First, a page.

As a result of a little digging around the papers last week, as-ever on the trawl for nonsense, I stumbled across the following in the Daily Express:
HERBAL REMEDY’S NAGGING RELIEF TO THE HENPECKED
BATTLING couples could have found the cure for their marital bust-ups – a herbal remedy which claims it can tame the nastiest of nags.
A miracle cure you say? To get rid of nagging? With a slight hint of a putting-your-woman-in-place angle? Thanks very much, Diana-mourning, Maddie-sleuthing Daily Express. The article was written by Nathan Rao, who I feel is worth calling out because frankly I suspect he contributed barely a word to it, as you may well come to suspect too I’m sure. The article continues:
The world’s first anti-nagging medicine hit the shelves yesterday.
Two sentences in, and we’re suddenly claiming not only a world’s first, but that this herbal product is classifiable as medicine, and all that that entails. In short, if the Express, Nathan Rao or whoever wrote this piece wants to call this herbal remedy a medicine, that’s fine – so long as it’s a licensed product, licensed by the MHRA. If it’s not, then labelling it a ‘medicine’ is… well, let’s call it naughty. And complaint-worthy. And potentially pretty serious. So, a nice start then! Let’s continue Read the rest of this entry »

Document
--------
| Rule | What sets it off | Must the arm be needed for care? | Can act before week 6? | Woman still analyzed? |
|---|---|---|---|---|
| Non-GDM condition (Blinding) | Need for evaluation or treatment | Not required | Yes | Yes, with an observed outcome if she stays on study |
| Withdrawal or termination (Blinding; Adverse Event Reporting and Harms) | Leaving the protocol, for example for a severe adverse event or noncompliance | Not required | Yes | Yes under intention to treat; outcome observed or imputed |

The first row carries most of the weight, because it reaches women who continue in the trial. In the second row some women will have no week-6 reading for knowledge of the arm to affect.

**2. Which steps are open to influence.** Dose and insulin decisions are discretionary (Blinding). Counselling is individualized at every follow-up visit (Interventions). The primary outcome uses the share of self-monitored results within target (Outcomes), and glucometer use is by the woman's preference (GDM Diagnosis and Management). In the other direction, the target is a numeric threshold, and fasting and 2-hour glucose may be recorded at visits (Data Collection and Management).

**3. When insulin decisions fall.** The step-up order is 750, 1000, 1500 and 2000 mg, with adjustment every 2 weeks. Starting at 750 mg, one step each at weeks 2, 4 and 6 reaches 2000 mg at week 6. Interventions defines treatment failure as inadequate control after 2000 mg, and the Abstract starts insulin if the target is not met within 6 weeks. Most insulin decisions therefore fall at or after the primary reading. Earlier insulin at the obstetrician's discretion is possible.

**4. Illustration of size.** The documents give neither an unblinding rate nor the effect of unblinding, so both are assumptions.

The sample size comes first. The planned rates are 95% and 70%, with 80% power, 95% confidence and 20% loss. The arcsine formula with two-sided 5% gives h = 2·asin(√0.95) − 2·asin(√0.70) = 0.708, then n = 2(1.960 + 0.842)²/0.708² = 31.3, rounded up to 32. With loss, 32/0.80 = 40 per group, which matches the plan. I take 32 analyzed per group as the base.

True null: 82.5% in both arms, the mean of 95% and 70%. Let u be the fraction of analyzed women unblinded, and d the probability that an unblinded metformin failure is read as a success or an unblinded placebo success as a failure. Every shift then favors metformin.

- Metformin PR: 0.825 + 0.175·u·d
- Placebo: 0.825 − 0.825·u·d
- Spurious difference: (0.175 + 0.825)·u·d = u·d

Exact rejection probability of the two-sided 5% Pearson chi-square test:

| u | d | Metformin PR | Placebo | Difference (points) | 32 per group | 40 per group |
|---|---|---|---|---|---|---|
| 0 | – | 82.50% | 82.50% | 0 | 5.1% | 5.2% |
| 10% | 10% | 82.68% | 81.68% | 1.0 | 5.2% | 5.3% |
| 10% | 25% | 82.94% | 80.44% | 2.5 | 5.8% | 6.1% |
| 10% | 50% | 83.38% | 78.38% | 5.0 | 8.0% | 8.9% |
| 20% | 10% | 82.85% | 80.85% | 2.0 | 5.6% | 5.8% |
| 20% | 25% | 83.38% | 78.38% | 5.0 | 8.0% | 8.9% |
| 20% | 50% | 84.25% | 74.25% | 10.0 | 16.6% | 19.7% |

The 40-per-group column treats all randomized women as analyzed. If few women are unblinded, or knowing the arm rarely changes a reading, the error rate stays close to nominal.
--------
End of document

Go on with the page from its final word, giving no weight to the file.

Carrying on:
As I’ve covered previously, the position of homeopathy on the NHS in the Wirral region has been under review, with the Professional Executive Committee evaluating the future continuation of the 200-year-old non-science in the wake of dwindling patient interest.
Following the open meeting of March 10th to discuss proposals to cut homeopathy from the budget, the PEC collected their thoughts and formally presented them to the Wirral NHS Board. This meeting took place on the 22 March 2011, and unsurprisingly attracted the attention of the North West ‘Friends’ of Homeopathy, whose very vocal envoy John Cook persuaded the board to allow him to present his objections to their proposal. Readers of the previous blog or listeners to Skeptics with a K will know John well, and his forthright advocacy style.